Green reality

Tenants have cast their votes, deciding
that the time for “green” is now.
“As tenants and their advisers become more green-savvy, developers and landlords
will follow the their leads,” says Brian
Hooker, associate with CB Richard Ellis in
Atlanta. “This will lead to green real estate
dominating the commercial landscape.”

Smart Business learned from Hooker how
tenants can benefit from environmentally
conscious real estate.

What is green real estate?

Green real estate consists of property
where the design, construction and operations are crafted to reduce the negative
impact on occupants and the environment.
With respect to tenants, buildings can create
health hazards due to poor air quality.
Properties can also produce air and water
pollution, generate solid waste and use significant quantities of energy and water. New
buildings can also lead to the destruction of
natural habitats.

The United States Green Building Council
(USGBC), a private organization, developed
a measurement system for green buildings.
The system is called LEED (Leadership in
Energy and Environmental Design), and it
awards points in various categories to both
new construction and redevelopment projects. Real estate becomes LEED certified by
achieving a minimum number of points.
Facilities can earn more points and receive
higher levels of certification — silver, gold
and platinum.

Let me make one distinction: Property can
be green through smart choices in how it is
built, but only becomes LEED certified if the
developer secures a third-party evaluation
based on LEED standards.

What are some unique characteristics of green

Most green buildings aren’t that unique to
the naked eye. On the outside, a few have on-site power generation, such as solar panels.
Internally, some may contain an above-average level of natural lighting.

The building and remodeling process really
sets green facilities apart from traditional
ones. Architects, engineer and property managers must shape site characteristics,
energy performance, water management and
indoor environmental quality to meet specific performance standards. Procedures for
appropriate materials use, reuse and recycling also play a role in construction. Soon,
today’s unique green features and processes
will become standard.

How do these differences affect tenants?

We’ve all heard that green real estate saves
in energy costs. As a general rule, $1 in additional rent brings $1.20 in energy cost savings. However, without effective advisers
helping with negotiations, tenants may not
realize these savings because landlords try to
retain the majority of expense reductions.

In addition, healthy, well-lit, pleasant office
spaces have been proven to increase productivity. Preliminary studies have shown that
green buildings can reduce absenteeism by
15 percent and employee turnover by 7 percent. Such gains from increased productivity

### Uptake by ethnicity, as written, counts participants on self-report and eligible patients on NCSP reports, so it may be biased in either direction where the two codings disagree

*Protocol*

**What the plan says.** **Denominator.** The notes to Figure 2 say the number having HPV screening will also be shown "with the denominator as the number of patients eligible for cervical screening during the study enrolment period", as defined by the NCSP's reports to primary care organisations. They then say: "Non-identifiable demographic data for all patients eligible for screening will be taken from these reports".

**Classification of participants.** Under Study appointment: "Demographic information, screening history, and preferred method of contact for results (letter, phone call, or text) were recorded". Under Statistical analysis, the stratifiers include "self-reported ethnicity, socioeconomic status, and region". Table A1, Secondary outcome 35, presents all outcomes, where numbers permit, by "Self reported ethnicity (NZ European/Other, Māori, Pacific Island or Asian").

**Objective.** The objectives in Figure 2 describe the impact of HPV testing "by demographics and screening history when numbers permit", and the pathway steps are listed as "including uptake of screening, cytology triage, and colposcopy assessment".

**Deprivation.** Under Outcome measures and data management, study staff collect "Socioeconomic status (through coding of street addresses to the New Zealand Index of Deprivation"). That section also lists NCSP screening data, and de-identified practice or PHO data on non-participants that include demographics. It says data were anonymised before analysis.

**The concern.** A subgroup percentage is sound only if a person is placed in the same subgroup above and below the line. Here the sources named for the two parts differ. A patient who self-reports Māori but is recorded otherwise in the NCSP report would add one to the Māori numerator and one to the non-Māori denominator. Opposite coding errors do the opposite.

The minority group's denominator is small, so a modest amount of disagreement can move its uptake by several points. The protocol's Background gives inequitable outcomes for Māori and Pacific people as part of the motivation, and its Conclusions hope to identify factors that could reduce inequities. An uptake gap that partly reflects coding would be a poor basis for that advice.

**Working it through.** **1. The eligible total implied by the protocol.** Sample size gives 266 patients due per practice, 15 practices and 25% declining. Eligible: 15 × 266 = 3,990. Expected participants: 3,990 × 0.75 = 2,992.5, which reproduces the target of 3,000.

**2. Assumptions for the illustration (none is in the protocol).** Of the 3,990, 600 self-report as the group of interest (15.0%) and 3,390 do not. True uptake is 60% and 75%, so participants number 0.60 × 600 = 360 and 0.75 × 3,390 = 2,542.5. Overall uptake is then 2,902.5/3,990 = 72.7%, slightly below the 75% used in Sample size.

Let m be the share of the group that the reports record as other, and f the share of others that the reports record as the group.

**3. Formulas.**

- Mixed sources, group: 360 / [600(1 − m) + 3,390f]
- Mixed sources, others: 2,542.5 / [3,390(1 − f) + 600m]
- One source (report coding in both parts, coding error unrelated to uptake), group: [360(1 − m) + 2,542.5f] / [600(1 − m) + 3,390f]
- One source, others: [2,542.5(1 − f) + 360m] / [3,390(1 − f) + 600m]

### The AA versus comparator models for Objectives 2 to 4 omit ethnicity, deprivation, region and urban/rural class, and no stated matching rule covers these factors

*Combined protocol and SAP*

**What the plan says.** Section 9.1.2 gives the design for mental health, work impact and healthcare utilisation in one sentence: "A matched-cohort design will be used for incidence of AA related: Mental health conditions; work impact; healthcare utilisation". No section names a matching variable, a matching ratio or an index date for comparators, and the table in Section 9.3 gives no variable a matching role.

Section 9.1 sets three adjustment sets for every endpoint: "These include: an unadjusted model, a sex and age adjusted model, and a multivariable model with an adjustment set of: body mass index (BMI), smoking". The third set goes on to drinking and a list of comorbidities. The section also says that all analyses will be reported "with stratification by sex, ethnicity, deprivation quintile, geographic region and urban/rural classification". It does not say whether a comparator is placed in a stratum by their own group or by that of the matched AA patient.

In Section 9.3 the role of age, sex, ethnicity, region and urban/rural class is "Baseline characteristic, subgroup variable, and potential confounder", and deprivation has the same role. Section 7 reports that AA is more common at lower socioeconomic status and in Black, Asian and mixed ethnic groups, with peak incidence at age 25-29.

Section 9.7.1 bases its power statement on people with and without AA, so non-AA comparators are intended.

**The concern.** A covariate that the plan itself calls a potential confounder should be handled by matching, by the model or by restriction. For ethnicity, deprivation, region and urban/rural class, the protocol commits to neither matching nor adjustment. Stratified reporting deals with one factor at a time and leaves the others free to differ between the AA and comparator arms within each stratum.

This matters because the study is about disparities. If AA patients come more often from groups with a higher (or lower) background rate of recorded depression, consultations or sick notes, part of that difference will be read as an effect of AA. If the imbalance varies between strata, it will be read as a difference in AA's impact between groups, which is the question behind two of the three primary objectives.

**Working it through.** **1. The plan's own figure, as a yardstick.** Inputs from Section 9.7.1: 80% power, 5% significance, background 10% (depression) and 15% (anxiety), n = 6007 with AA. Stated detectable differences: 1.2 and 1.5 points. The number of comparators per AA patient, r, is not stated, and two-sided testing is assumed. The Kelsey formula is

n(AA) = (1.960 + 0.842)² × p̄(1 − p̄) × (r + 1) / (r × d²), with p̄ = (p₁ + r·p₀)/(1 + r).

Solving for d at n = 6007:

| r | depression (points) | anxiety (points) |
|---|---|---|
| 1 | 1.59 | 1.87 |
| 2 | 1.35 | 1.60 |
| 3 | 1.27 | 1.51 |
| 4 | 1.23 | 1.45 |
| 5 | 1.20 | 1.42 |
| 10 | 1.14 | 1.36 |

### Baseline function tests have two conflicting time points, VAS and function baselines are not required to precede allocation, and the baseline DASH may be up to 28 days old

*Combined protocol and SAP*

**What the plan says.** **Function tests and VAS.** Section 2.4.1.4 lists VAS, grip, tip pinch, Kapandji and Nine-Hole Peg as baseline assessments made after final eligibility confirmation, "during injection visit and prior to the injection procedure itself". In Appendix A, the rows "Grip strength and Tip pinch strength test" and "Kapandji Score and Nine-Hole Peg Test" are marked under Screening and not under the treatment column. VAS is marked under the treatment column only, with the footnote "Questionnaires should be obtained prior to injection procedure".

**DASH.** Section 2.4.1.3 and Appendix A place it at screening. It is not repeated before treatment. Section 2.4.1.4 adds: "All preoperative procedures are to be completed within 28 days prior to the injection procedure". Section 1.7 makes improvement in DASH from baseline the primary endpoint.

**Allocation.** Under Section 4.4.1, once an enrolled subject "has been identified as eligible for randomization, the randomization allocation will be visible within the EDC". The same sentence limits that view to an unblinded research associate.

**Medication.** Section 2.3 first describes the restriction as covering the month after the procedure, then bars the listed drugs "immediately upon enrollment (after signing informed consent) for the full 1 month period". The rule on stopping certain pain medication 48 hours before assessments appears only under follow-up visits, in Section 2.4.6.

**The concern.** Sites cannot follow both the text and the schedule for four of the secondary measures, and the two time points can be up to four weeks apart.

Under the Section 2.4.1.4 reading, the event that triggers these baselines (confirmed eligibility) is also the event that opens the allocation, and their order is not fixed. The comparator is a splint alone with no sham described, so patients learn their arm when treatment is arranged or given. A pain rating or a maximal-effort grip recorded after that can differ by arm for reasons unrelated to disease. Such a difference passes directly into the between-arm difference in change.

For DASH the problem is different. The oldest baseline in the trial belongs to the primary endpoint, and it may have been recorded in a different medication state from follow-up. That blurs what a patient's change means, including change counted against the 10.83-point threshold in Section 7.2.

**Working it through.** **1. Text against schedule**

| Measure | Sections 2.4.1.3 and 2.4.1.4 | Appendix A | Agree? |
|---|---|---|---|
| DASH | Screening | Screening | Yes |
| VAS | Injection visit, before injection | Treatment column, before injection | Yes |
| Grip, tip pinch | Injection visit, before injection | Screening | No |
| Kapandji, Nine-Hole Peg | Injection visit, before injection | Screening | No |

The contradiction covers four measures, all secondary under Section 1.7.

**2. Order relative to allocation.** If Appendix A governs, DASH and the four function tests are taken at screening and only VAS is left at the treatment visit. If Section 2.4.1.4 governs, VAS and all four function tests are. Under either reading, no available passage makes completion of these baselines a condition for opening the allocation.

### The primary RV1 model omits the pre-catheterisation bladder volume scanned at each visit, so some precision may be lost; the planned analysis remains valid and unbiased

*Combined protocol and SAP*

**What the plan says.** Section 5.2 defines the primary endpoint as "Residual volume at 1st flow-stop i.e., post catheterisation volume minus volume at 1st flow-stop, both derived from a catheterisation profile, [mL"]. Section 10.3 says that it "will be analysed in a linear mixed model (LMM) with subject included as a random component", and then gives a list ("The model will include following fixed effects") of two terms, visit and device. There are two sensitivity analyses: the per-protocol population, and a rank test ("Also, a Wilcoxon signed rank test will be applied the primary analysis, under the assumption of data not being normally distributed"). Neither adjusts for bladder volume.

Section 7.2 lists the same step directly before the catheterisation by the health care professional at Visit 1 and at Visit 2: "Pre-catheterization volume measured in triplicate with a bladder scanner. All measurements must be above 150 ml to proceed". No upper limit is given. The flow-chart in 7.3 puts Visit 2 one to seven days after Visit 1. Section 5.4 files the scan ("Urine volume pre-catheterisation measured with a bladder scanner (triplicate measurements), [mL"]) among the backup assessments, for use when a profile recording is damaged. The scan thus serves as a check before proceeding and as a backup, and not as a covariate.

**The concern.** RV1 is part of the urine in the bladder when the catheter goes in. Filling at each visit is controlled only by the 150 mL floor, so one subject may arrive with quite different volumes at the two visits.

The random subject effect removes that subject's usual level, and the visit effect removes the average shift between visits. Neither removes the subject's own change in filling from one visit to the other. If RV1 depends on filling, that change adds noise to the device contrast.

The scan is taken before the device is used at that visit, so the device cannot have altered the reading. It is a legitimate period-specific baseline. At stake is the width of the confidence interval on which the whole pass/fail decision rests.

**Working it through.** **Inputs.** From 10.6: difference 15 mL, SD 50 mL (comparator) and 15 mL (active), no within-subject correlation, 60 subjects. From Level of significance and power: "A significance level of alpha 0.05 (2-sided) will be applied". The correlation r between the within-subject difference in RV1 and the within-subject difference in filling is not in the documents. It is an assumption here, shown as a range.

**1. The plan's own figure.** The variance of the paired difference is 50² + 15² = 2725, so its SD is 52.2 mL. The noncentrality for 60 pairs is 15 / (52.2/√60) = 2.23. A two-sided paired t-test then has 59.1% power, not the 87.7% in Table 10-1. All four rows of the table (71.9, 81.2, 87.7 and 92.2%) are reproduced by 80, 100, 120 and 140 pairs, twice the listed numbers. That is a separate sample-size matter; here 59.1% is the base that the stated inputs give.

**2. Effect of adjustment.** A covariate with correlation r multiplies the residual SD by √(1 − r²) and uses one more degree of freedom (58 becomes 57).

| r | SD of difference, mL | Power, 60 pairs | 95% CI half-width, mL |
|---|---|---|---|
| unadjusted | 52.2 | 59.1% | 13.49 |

will ultimately eclipse benefits from cost savings and can be realized with or without
LEED certification.

Going green also boosts a tenant’s image,
especially when LEED certification is
achieved. This may help some businesses in
their marketplace today and, in the future,
many businesses will likely require green initiatives from their trading partners. Also, all companies can use green as a selling point
when recruiting today’s environmentally conscious young talent.

Green facilities do come at some additional price to occupants and a few compromises in design. Tenants can usually expect a
slight premium on base rental costs. However, experienced green practitioners can
help find ways to offset this premium.

What are some of the opportunities and challenges in these types of facilities?

Green real estate has limitless opportunities, especially here in the Southeast. We’ve
seen very little market penetration, as developers and owners have almost unanimously
taken a ‘wait and see’ approach.

The main challenge is awareness, especially among tenants. The majority of the occupants who have pushed for green real estate
have done so because of senior leadership
mandates, irrespective of case-specific benefits. Why? Because most tenants are not
aware of benefits beyond the notion of ‘doing
the right thing.’ With further awareness, more
tenants will add practical, measurable green
features to their real estate requirements.

How does the reality of green real estate differ
from the hype?

There’s a misconception that green real
estate costs significantly more to develop.
This runs contrary to the USGBC’s recent
assertion that basic levels of green do not
cost more. The reality is that the broad-based
acceptance of green materials has brought
their pricing in line with traditional materials.
There are cost differences that come with
achieving LEED certification, which can be
minimized by working with green advisers.

Companies should also know that the
USGBC has provided an option that allows
tenants to deploy green design and processes
in their spaces to become LEED Certified
Interiors (LEED CI), even within buildings
that aren’t LEED certified but meet a few
basic requirements.

BRIAN HOOKER, associate at CB Richard Ellis, specializes in
helping tenants to reap the benefits of green office and industrial
properties, whether in a single location or across an entire portfolio. Reach him at [email protected] or (404) 923-1210.